"Treatment of Viral Hepatitis - PowerPoint"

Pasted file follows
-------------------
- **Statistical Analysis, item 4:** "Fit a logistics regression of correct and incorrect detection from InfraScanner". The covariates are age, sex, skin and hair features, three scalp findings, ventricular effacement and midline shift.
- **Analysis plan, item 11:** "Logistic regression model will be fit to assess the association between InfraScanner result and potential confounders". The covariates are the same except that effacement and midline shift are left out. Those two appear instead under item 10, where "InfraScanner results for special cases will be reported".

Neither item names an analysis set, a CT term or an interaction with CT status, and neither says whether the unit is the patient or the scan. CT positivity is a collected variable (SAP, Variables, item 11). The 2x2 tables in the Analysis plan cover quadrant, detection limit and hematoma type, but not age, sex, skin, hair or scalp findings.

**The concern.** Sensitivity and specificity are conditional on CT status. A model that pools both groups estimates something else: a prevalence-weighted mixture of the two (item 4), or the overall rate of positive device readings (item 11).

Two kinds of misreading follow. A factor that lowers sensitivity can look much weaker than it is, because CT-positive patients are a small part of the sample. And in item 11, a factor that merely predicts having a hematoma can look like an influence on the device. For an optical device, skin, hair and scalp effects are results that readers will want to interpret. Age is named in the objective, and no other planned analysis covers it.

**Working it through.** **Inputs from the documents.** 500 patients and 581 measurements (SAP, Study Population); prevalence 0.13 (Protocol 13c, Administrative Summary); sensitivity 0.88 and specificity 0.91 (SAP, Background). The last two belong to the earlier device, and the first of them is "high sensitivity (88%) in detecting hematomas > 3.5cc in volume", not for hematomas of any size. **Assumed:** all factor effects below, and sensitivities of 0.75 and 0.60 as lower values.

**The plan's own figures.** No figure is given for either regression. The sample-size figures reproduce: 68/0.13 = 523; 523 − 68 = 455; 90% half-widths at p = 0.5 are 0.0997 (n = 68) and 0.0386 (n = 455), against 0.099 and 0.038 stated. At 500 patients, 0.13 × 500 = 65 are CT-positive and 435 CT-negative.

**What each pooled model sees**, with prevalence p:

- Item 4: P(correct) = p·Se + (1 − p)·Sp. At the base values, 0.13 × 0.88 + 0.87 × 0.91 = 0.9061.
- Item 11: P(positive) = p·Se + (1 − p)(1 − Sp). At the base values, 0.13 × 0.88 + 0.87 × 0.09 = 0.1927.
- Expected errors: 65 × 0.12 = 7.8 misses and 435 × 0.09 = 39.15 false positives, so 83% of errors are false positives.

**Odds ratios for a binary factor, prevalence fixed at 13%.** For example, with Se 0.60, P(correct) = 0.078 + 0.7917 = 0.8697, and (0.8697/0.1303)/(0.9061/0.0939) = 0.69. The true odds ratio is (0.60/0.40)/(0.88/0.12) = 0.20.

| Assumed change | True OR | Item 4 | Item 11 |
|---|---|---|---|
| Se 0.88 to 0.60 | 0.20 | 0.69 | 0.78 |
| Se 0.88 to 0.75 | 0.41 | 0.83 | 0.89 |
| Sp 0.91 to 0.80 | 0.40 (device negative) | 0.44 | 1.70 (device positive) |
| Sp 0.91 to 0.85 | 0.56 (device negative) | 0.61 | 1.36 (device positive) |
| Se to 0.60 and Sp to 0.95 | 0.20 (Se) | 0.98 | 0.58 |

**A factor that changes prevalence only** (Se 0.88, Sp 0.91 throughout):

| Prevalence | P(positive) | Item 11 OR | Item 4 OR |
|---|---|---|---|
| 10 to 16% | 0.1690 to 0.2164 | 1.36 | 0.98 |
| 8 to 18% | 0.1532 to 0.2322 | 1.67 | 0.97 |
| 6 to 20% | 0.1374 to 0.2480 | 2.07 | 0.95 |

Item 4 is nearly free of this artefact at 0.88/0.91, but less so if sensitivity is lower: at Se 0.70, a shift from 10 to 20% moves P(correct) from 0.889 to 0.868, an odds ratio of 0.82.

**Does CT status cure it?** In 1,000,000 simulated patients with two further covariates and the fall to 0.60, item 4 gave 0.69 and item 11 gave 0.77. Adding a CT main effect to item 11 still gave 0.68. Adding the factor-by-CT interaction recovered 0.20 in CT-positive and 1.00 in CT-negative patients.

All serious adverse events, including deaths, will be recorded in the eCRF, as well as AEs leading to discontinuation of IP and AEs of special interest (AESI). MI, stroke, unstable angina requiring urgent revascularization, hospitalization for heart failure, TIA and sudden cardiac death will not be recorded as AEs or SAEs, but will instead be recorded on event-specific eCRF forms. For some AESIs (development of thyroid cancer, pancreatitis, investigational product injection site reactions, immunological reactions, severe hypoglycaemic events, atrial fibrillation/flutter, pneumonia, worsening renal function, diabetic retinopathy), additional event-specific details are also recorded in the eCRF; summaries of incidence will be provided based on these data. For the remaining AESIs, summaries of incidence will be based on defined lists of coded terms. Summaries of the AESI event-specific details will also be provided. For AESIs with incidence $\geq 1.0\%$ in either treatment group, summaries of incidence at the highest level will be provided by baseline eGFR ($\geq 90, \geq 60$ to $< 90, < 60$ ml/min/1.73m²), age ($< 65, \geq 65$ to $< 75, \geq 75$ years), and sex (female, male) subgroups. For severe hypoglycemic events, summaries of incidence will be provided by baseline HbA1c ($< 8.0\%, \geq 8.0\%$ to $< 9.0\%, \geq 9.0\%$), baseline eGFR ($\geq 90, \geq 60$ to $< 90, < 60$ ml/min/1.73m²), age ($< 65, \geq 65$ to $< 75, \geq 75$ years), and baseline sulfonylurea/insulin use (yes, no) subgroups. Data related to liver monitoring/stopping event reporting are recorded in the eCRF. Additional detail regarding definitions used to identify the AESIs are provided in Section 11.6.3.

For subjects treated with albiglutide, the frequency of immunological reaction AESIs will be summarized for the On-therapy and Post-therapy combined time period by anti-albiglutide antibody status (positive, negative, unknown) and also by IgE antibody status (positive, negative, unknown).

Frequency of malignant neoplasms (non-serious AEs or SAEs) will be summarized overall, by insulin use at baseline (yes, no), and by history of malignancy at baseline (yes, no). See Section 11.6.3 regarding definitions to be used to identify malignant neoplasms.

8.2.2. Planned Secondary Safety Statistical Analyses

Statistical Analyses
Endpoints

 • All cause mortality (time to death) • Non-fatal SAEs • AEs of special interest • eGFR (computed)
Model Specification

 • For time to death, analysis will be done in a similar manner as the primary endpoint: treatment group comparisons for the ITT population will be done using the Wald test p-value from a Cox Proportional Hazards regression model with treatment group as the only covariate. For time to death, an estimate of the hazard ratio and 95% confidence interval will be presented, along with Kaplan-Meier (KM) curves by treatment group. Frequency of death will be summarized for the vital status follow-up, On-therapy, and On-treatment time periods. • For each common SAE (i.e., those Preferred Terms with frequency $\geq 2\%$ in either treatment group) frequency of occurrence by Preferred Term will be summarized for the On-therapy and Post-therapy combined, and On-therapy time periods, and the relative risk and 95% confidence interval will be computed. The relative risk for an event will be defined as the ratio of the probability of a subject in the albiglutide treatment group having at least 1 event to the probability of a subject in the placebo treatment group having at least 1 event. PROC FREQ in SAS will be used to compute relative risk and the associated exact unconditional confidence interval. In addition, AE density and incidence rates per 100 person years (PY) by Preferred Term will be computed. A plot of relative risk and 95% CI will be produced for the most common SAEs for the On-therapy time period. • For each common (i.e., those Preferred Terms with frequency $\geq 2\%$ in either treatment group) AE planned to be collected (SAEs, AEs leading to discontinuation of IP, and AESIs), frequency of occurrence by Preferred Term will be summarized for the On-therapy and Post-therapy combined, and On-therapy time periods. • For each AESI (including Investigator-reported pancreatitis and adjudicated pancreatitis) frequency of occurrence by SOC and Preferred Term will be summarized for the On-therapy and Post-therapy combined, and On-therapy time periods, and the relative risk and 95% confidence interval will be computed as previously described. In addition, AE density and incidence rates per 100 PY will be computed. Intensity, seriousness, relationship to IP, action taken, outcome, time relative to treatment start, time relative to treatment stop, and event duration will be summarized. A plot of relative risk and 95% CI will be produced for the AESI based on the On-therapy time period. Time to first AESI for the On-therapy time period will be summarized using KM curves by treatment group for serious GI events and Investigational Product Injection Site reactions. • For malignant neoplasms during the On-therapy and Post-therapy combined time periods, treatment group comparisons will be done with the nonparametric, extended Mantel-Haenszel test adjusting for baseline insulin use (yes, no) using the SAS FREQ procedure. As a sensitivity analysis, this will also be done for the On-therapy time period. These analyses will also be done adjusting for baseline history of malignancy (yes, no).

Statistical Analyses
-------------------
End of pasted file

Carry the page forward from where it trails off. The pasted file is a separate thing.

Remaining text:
Treatment of Viral Hepatitis Paul Y Kwo, MD Associate Professor of Medicine Medical Director, Liver Transplantation Gastroenterology/Hepatology Division Indiana University School of Medicine Human Hepatitis Viruses Human Hepatitis Viruses Virus Genome Genome Envelope Family / genus size (kb) HAV RNA 7.5 - Picornaviridae positive sense, hepatovirus single stranded, linear HBV DNA 3.2 + Hepadnaviridae partially double stranded, circular HCV RNA 9.6 + Flaviviridae positive sense, hepacivirus single stranded, linear HDV RNA 1.7 + Unclassified positive sense, (viroid), delta virus single stranded, linear HEV RNA 7.5 - Unclassified, positive sense, single togavirus and stranded, linear alpha virus-like Hepatitis B Virus Nucleic Acid: 3.2 kb DNA Classification: Hepadnaviridae Multiple serotypes and genotypes 42 nm A-H Enveloped 22 nm In vitro model: primary hepatocyte culture and HBsAg transfection of cloned HBV DNA 42 nm HBcAg In vivo replication: in cytoplasm, cccDNA in nucleus; hepatocyte HBsAg and other tissues, human and HBV DNA other primates 22 nm Prevalence of HBsAg Carrier State >8% 2-8% <2% WHO Hepatitis B by Year, United States, 1966 - 2000 HBsAg 14 screening of pregnant Infant Immunization Cases per 100,000 Population Vaccine recommended 12 licensed women recommended 10 OSHA Rule enacted Adolescent 8 Immunization 6 recommended 4 Decline among Decline among injecting 2 MSM & HCWs drug users 0 1967 1970 1973 1976 1979 1982 1985 1988 1991 1994 1997 2000 Source: NNDSS Year HBV: How Do People Get Infected? Hepatitis B is transmitted by contact with blood or body fluids of an infected person The main ways of getting infected with HBV are: Perinatal (from mother to baby at birth) Child-to-child transmission Unsafe injections and transfusions Sexual contact HBV is 50 to 100 times more infectious than HIV Household contact is a documented risk factor From http://www.who.int/vaccines/en/hepatitisb.shtml. Accessed 09/20/06. American Journal of Epidemiology Vol. 132, No. 2: 220-232. HBV: How Do People Get Infected? Asian Americans Non-Asian Americans Mother to baby at time of birth Adult sexual activity (~54% of cases) (most cases) Within household (virus can survive for at IV drug use (~20% of cases) least 7 days outside body) Reuse of nonsterilized needles and syringes in poor healthcare facilities Traditional medicine (acupuncture, coining, cupping) From http://liver.stanford.edu/Edu/Edu_stat.php. Accessed 09/10/06. Centers for Disease Control and Prevention. Hepatitis B. In: Atkinson W et al, eds. Epidemiology & Prevention of Vaccine-Preventable Diseases. 8th ed, Washington DC: Public Health Foundation; 2005:191-212. HBV - Epidemiology Risk of Chronic Infection 100 80 60 % Risk 40 20 0 Neonates Infants Children Adults Age at Infection Hepatitis B Virus Infection, United States New infections /year 1985-90 438,000 1999 125,000 Deaths from acute liver failure 1999 300 Persons ever infected (1990) 4.9% Persons with chronic infection 1.25 million HBV-related chronic liver disease 4% - 14% Deaths from chronic disease/year ~ 5,000 Life-time risk of death due to HCC or cirrhosis ~30% HBV - Natural History Cumulative Probability of Developing HCC in Patients with HBsAg + Compensated Cirrhosis 20 15 % 25 0 0 1 2 3 4 5 6 7 8 9 10 Year Fattovich, et al., Hepatology 1995; 21:77 HBV - Diagnosis Serological Markers Clinical Significance HBsAg Acute/Chronic infection Anti-HBc IgM Acute infection HBeAg High infectivity Anti-HBe Low infectivity Anti-HBs Immunity Anti-HBc IgG and HBsAg Chronic infection Anti-HBc IgG and anti-HBs Resolved infection Hepatitis B Virus Wild Type and Mutants Wild type Usual HBeAg (+) hepatitis Precore mutation (27% U.S. patients) Abolishes HBeAg production Core promoter mutation (44% U.S. patients) Down-regulates HBeAg production Treatment-induced mutations Lamivudine: M204V/I +/- L180M and others (YMDD) Adefovir: N236T and A181V/T Entecavir: I169, T184, S202 and M250 (only with treatment of patients with lamivudine mutations) HBV Genotypes HBV classified into 8 genotypes (A-H) A: North America, Western Europe and Africa B and C: Asia D: Southern Europe, Africa and India E: West Africa F: Central and South America and Alaska G: United States, France and Germany H: Central America B associated with less active disease, slower progression, and lower incidence of HCC than C A and B respond better to IFN than C and D Genotype does not predict on-treatment response to oral agents Natural Course of Chronic HBV Infection HBeAg Anti-HBe HBV DNA ALT Immune Immune Inactive Reactivation Tolerance Clearance Carrier HBV DNA During Different Stages of CHB MAJOR RESULTS MAJOR RESULTS HBeAg(+) patients HBeAg(+) patients with sustained HBeAg loss: (a) spontaneous, and (b) IFN-related Log10 HBV DNA (copies/mL) Log10 HBV DNA (copies/mL) 11 11 10 10 9 9 8 8 7 7 6 6 5 5 4 4 3 3 2 2 1 1 0 0 (a) (b) (a) (b) (a) (b) 1st 2nd 3rd Sample 1st 2nd 3rd Sample Chu CJ, et al. Hepatology 2002;36:1408-1415 REVEAL: Baseline HBV DNA and Liver Disease Progression Prospective, multicenter, observational cohort study 1991-1992: 7 Taiwanese townships Individuals aged 30-65 years eligible (N = 89,293) HCC-free individuals enrolled (n = 23,820) Excluded if cirrhotic within 6 months Cirrhosis Analysis HCC Analysis (n = 3774) (n = 3653) 2004: 42,115 PYs follow-up 2004: 41,779 PYs follow-up 395 cirrhotic patients (10.5%) 164 HCC patients (4.5%) Chen CJ, et al. JAMA 2006;295:65-73. Iloeje UH, et al. Gastroenterology 2006;130:678-686. REVEAL Study: HBV DNA Levels and Long- Term Outcomes Viral Load at Baseline < 300 (Undetectable) 10,000-99,999 1 Million 300-9,999 100,000-999,999 Cumulative incidence of HCC Multivariate-adjusted (%) (n = 3653) relative risk of cirrhosis (n = 3482) 20 12 10.6 9.7 10 14.89% 15 12.17% 8 10 6 4 3.6 5 3.57% 2.0 2 1.30% 1.37% 1.0 0 0 Chen CJ, et al. JAMA. 2006;295:65-73. Iloeje UH, et al. Gastroenterology. 2006;130:678-686. HBV Indications for HBV vaccination HBIG and HB vaccine to infants of HBsAg+ mothers Routine vaccination of infants and adolescents Catch-up vaccination of children Vaccination of adults at risk of infection Surrogate Clinical Markers for Hepatitis B Outcomes Liver histology Improves Serum HBV DNA declines Prevention of Death, Cirrhosis, and HCC Seroconversion (loss of HBeAg, ALT normalization production of anti-HBe) Cirrhosis Reversal Following Lamivudine Rx in HBV Courtesy of Ian Wanless, MD. HBV Treatments 2007 Interferon or 4 oral agents Interferon Lamivudine Adefovir Pegylated IFN Telbivudine Entecavir Pros Finite duration of Oral Oral therapy Negligible side Effective against Durable response effects lamivudine-resistant post treatment mutants Resistant mutants Resistant mutants not not reported reported at 1 year Cons Injection Long / indefinite Long / indefinite duration of duration of therapy Frequent side therapy effects Long-term renal Resistant mutants toxicity unknown Higher with lamivudine/telbivudine Treatment Recommendations for HBeAg(+) Patients ALT HBV DNA Recommendations No treatment, monitor1,2,3 ≤2 × ULN + Grey zone: ALT 1–2 x ULN or intermittently elevated; liver biopsy → moderate/severe inflammation or advanced fibrosis → treatment1 >2 × ULN + Observe × 3–6 months; treat if no spontaneous HBeAg seroconversion1,2,3 Immediate treatment if bilirubin increases3 or decompensation1,3 HBV DNA: + defined as >100,000 copies/mL Guidelines: 1AASLD; 2EASL; 3APASL Baseline ALT and Response to Treatment of HBeAg(+) Patients 50 % HBeAg Seroconversion 40 Placebo LAM 30 IFN LAM + IFN 20 10 0 1-2 x ULN 2-5 x ULN > 5 x ULN Baseline ALT Perrillo RP, et al. Hepatology 2002;36:186-194. Treatment Recommendations for HBeAg(-) Patients ALT HBV DNA Recommendations ≤2 × ULN <100,000 copies/ml No treatment, monitor1,2,3 Grey zone: ALT 1–2 X ULN; HBV DNA 10,000 – 100,000 copies/mL Liver biopsy → moderate/severe inflammation or advanced fibrosis → treatment1 >2 × ULN >100,000 copies/ml Treatment1,2,3 HBV DNA: < or >100,000 copies/mL Guidelines: 1AASLD; 2EASL; 3APASL Treatment Algorithm Patients with Compensated Disease HBeAg Positive HBV DNA HBV DNA <20,000 IU/mL ≥20,000 IU/mL ALT Normal ALT Elevated • No treatment • Monitor ALT every 3-12 • Treat months (immune • Adefovir, entecavir, • Monitor every 6–12 months tolerant) peginterferon, and • Consider biopsy, if age possibly telbivudine are >35–40, and treat if first-line options significant disease Updated from Keeffe EB, et al. Clin Gastroenterol Hepatol. 2006;4:936-962. Treatment Algorithm Patients with Compensated Disease HBeAg Negative HBV DNA HBV DNA <2,000 IU/mL ≥2,000 IU/mL ALT Normal ALT Elevated • No treatment • Monitor ALT and HBV • Treat DNA, or • Adefovir, entecavir, • Monitor every 6–12 months • Consider biopsy, since peginterferon, and ALT often fluctuates, possibly telbivudine are and treat if significant first-line options disease • Long-term treatment required (oral agents) Updated from Keeffe EB, et al. Clin Gastroenterol Hepatol. 2006;4:936-962. Treatment Algorithm Patients with Compensated Cirrhosis HBV DNA HBV DNA HBV DNA <2,000 IU/mL (PCR) ≥2,000 IU/mL • Treat with adefovir or entecavir • May be a role for combination therapy • Significant clinical consequences associated with lamivudine resistance in this population • May choose to treat or observe • If treat: adefovir or entecavir, or combination Rx • May be a role for combination therapy Keeffe EB, et al. Clin Gastroenterol Hepatol. 2006;4:936-962. Management of Antiviral Resistance HBV Prevention • Avoid unnecessary treatment • Initiate treatment with potent antiviral that has low rate of drug resistance or with combination therapy • Switch to alternative therapy in patients with primary non- response Monitoring • Test for serum HBV DNA (PCR assay) every 3-6 months during treatment • Check for medication compliance in patients with virologic breakthrough • Confirm antiviral resistance with genotype testing Antiviral HBV Drug Resistance Potential Treatment Resistant Drug Rescue Therapy Continue lamivudine and add adefovir or tenofovir* Lamivudine-R Switch to emtricitabine/tenofovir* Continue adefovir and add lamivudine or telbivudine Adefovir-R Switch to or add entecavir (if no prior LAM-R) Switch to emtricitabine/tenofovir* Switch to or add adefovir or tenofovir* Entecavir-R Switch to emtricitabine/tenofovir* Continue telbivudine and add adefovir or tenofovir* Telbivudine-R Switch to emtricitabine/tenofovir* *Not approved by FDA. Updated from Keeffe EB, et al. Clin Gastroenterol Hepatol. 2006;4:936-962, and Lok ASF, McMahon BJ. Hepatology. 2007;45:507-539. Bottom Line: When to Start Therapy: 1) Elevated HBV DNA Level 2) ALT Level above ULN The Threshold and Guidelines for treating HBV are falling and dynamic Hepatitis C: A Global Health Problem 170-200 Million Carriers Worldwide Far East Asia Western Eastern 60 M Europe Europe US 10 M 5M 3-4 M South East Asia 30-35 M Americas Africa 12-15 M 30-40 M Australia 0.2 M World Health Organization, 1999. Hepatitis C Virus Infection in the US New infections (cases)/year 1985–1989 242,000 2003 30,000 Deaths from acute liver failure Rare Persons ever infected (1.8%) 3.9 million (3.1–4.8)* Persons with chronic infection 2.7 million (2.4–3.0)* HCV-related chronic liver disease 40%–60% Deaths from chronic disease/year 10,000 *95% Confidence Interval Prevalence of HCV Antibody NHANES III 90s 00s 2,000,000 Prevalence 1,500,000 1,000,000 500,000 0 6-11 12-19 20-29 30-39 40-49 50-59 60-69 70-79 80+ Age distribution Adapted from Alter MJ, et al.,. N Engl J Med. 1999;341:556–562. Risk Factors for Acute Hepatitis C United States, 1991-1995 Injection Drug Use 43.0% Other High Risk* 30.0% *Other High Risk Unknown 1.0% Household 3.0% 16% drug related •11% previous drug use Occupational 4.0% not within last 6 months • 5% intranasal cocaine use Transfusion** 4.0% 4% history of STDs **None in 1995 1% prison Sexual (Multiple Partners) 15.0% 9% lower socio-economic status (fewer years of education) Alter MJ. Presented at the NIH Consensus Development Conference, March 24, 1997. HCV Infection Testing Algorithm for Diagnosis of Asymptomatic Persons EIA for Anti-HCV Negative STOP (non-reactive) Positive (repeat reactive) OR Negative RIBA for Anti-HCV RT-PCR for HCV RNA Negative Indeterminate Positive Positive Additional Laboratory Medical STOP Evaluation (e.g. PCR, ALT) Evaluation Negative PCR, Positive PCR, Normal ALT Abnormal ALT Adapted from Hepatitis Slide Kit http://www.cdc.gov/ncidod/diseases/hepatitis/slideset. Accessed 01/18/03. MMWR 1998;47 (No. RR 19) HCV Genotypes and Subtypes Developed countries 2 Americas + Western Europe South Africa 5 1 Middle East North Africa 4 IVDU Asia 3 Simmonds P, Journal of Hepatology, 1999 6 Chronic HCV Infection HCV RNA 1000 + + + + + + + + + + + + + 800 ALT (U/L) Anti-HCV 600 Chronic 400 Symptoms Hepatitis C 200 0 0 2 4 6 8 10 12 24 1 2 3 4 5 6 Weeks Months Time After Exposure Hoofnagle JH. Hepatology.1997;26:15S-20S. Hepatitis C: Spectrum of Disease Acute HCV Infection 85% 15% Chronic HCV Infection Recovery Severe Moderate Mild Cirrhosis Chronic Hepatitis HCC End-Stage Liver Disease Hoofnagle JH. Hepatology. 1997;26:15S-20S. HCV-related fibrosis, cirrhosis and hepatocellular cancer Why Do We Treat Chronic HCV? 1000 HCC 800 4+ ALT 3+ 2+ ALT (U/L) 1+ 600 Fibrosis Cirrhosis Anti-HCV 400 HCV RNA 200 0 0 0.5 1 2 5 10 15 20 25 30 35 40 45 50 Years After Exposure Hoofnagle JH. Hepatology 2002;36:S21-S29. Who Should Be Treated for Hepatitis C? • Those with detectable HCV RNA, liver biopsy with fibrosis and/or inflammatory changes • Patients with cirrhosis without decompensation • Acute hepatitis C • People with significant extra-hepatic manifestations of hepatitis C • A normal ALT may mean less severe disease, but treatment should be individualized, especially with improved cure rates HCV Therapy: Definitions Rapid Virologic response : Undetectable HCV RNA at week 4 of therapy: These individuals may require shorter treatment duration Early virologic response (EVR): 2 log (99%) reduction in HCV RNA level during therapy, usually at week 12 Accurately predicts non-response to therapy, need to use same assay Sustained virologic response (SVR): Undetectable HCV RNA by PCR testing 24 weeks after stopping therapy The best definition of cure at this time Non-response: Failure to clear HCV RNA during therapy, can be determined during weeks 12-24 Use of Viral Kinetics to Define On-treatment Predictors of Response HCV RNA 4 12 24 Weeks Earlier viral clearnace predicts greater liklihood of sustained response (cure) Peginterferon alfa-2b/Ribavirin Virologic Response 100 IFN/RBV PEG IFN 0.5 + RBV 1000-1200 80 PEG IFN 1.5 + RBV 800 80 82 79 SVR (%) 60 54* 47* 47 40 42† 33† 34 20 0 All Genotype 1 Genotype 2/3 *P = .01; †P = .02 Manns MP, et al. Lancet. 2001. 358:958 % of patients with undetectable HCV-RNA SVR in US Genotype 1 Patients (ITT) 80 60 40 41 38 40 20 0 PEG α-2b 1.5 + R, PEG α-2b 1.0 + R, PEG α-2a 180 + R, N=1019 N=1016 N=1035 PEG-IFN -2b 1.5/RBV vs PEG-IFN -2a 180/RBV, p-value 0.57 PEG-IFN -2b 1.5/RBV vs PEG-IFN -2b 1.0/RBV, p-value 0.20 86 2008: “Tailored” Treatment for Genotype I • A 24 week dosage regimen with Peg-IFN/RBV appropriate for genotype 1 CHC patients with a rapid viral response (RVR) • A 72 week dosage regimen with Peg-IFN/RBV is appropriate for “slow responders” • Higher doses of RBV may be appropriate for certain genotype 1 patients • Ribavirin dose will be most important till introduction of new molecules for HCV Should First Viral HCV-RNA Assessment be Done at Week 4? • Goal with week 12 assessment: Identify non- responders early during therapy to determine if therapy should be discontinued – Avoids additional morbidity in those who will not respond – Reduces cost • In 2008, – Can we make a determination at 4 weeks as to who is likely to respond? – Can we identify those genotype 1 patients who might respond with only 24 weeks of therapy? Shorter Treatment Duration for HCV-1 and Rapid Virologic Response (RVR) PEG-IFN 180 g/wk plus RBV 1,000-1,200 mg/day 366 treatment naïve HCV-1 and HCV-4 pts received standard PEG + RBV 79 (22%) W4 HCV RNA – patients received a total of 24 wks of therapy 100% 92% 92% 80% 74% 73% 67% 24 wks may suffice 60% for HCV-1 with LVL and early fibrosis if RVR 40% 20% 0% ITT LVL HVL F0-2 F3-4 Ferenci et al. Hepatology 2005;42(suppl 1):218A. High Dose Ribavirin for HCV Is there a role in non-responders? Genotype 1 naïve patients 48 weeks of treatment 3 arms : Standard PEG IFN alpha 2 b with RBV 800-1400; RBV 800-1400, EPO; RBV1000-1600, EPO 70 60 * 50 PEG RBV 800- 40 1400 PEG RBV 800- 30 1400 EPO 20 PEG RBV 1000- 1600 EPO 10 0 EVR EOT SVR Shiffman ML, Price A, Hubbard S, et al. Treatment of chronic hepatitis C virus (HCV) genotype 1 with peginterferon alfa-2b (PEGIFN), high weight based dose ribavirin (RVN) and epoetin alfa (EPO) enhances sustained virologic response (SVR). Program and abstracts of the 56th Annual Meeting of the American Association for the Study of Liver Diseases; November 11-15, 2005; San Francisco, California. Abstract 55 What patients benefit from a longer duration of treatment? Non-response to treatment (NR) HCV RNA Level Partial Response to treatment (NR) Slow response to treatment (SVR, NR or relapse) RVR EVR (SVR or relapse) 4 12 24 Treatment Week: PEG IFN Ribavirin •Those with slow response, early virologic response may benefit from treatment duration beyond 48 weeks (decreasing relapse) •? partial responders TeraViC-4 Study: Prolonged therapy reduces relapse in those without RVR 510 patients, 78% genotype 1,4 PEG IFN alfa 2a 180 mcg, RBV 800 mg Those without RVR at week 4 randomized (326) to 48 vs 72 weeks 70 HCV RNA undetected % 61 61 60 p=.01 p=.003 48 weeks 50 45 44 40 72 weeks 32 30 28 48 weeks 20 genotype 1 10 72 weeks genotype 1 0 EOT SVR SVR Genotype 1 Sanchez-Tapia SJM. Hepatology 2004;40:218A. Abstract No. 126. New Strategic Approaches • Improved pharmacokinetics – eg, PEG-IFN • Improved routes of administration – albumin-interferon alpha (fusion protein of IFN and albumin) • Reduced toxicity of RBV – eg, viramidine, VX 497 • New molecular targets – protease inhibitors, helicase, polymerase inhibitors • VX-950, SCH 503034 , MK-7009 (all undergoing clinical trials here at IU) • Antifibrotics/immune modulators/apoptosis inhibitors – eg, IFN-, low-dose IFN, thymosin, IDN-6556 (caspase inhibitor) • Supportive agents – eg, epoetin, G-CSF, antidepressants Have a referral for study or non-study patient to be seen? firstname.lastname@example.org or call 317-278-1187 Maintenance Therapy Indications Goals Nonresponse Delay progression to best available Prevent therapy cirrhosis, Advanced decompensation, HCC fibrosis or Avoid liver transplantation cirrhosis Improve survival CO-PILOT: 0.5 mcg/kg PEG Interferon alfa-2b EPIC: 0.5 mcg/kg PEG Interferon alfa-2b HALT-C: 90 mcg Peg Interferon alfa-2a HALT C results 34.1% of patients in the pegylated interferon maintenance arm and 33.8% of the control group had reached one of the study endpoints (hazard ratio 1.01; P = 0.91; not a significant difference). Although mean serum ALT and HCV RNA levels decreased significantly with treatment (both P < 0.0001), as did necroinflammatory changes on liver biopsy (P < 0.0001), there was no significant difference observed in rates of any of the primary outcomes: Death: 6.6% in the treatment group vs 4.6% in the control group; Hepatic decompensation: 14.3% vs 13.2%, respectively; HCC: 2.8% vs 3.2%; Increased fibrosis: 28.2% vs 31.9%. HCV-Related Liver Transplantation in 2008 HCV is leading indication for liver transplantation 500,000 with HCV related cirrhosis in US Recurrence is universal; progressive liver injury occurs Posttransplantation natural history is variable – Short-term survival is good – Long-term natural history is not as good Management of immunosuppression is controversial IFN or RBV monotherapy has limited efficacy Combinations of RBV + IFNs or PEG IFN lead to sustained response rates that are lower than in non-transplant patients Selected Herbs Milk Thistle Silymarin (Silybum marianum) Used for almost 2000 years Reemergence for the therapy of liver disease Virtually every patient asks about it Selected Herbs Milk Thistle (cont’d) Antioxidant/anti-inflammatory effects Inhibits lipid peroxidation Decreases the activity of tumor promoters Chelates iron Most of the existing clinical trials in chronic liver disease have flaws Lack of clinical studies in patients with HCV infection Bhatia N, et al. Cancer Lett. 1999;147:77. Flora K, et al. Am J Gastroenterol. 1998;93:139. Patrick L. Alternative Med Review. 1999;4:220. What I Tell Patients Who Are Diagnosed with Hepatitis C • Hepatitis C is the major cause of chronic hepatitis in the United States • Hepatitis C is transmitted primarily by contact with infected blood or blood products administered through the blood stream • Sexual transmission and mother-to-fetus transmission are rare (Centers for Disease Control does not consider HCV to be a sexually transmitted disease) • This disease is difficult to transmit to family members • Alcohol consumption should be minimized, abstinence is recommended •Insulin resistance reduces efficacy of interferon based therapy •Acute hepatitis C is curable almost 100% of the time What I Tell Patients Regarding Transmission of Hepatitis C • You should refrain from donating blood, organs, tissues or semen • With multiple sexual partners, the use of latex condom should be encouraged • Sexual partners of infected patients should be tested for HCV • Do not share razors and toothbrushes, but it is not necessary to avoid sharing meals or utensils • HCV patients can participate in any social, education or employment activities •Pegylated Interferon and ribavirin remains the standard, and likely will not be replaced for 5 years What I Tell Patients Regarding Treatment of Hepatitis C HCV can be cured in over half of all cases Therapy is evolving: week 4 PCR clearance suggests shorter duration of treatment may be sufficient with no sacrifice in SVR for all genotypes 24 weeks for genotype 1 low viral load 12 weeks for genotypes 2 and 3 Extending therapy beyond 48 weeks in those with who are slow responders may reduce relapse Future therapies appear promising though interferon will remain the backbone of therapy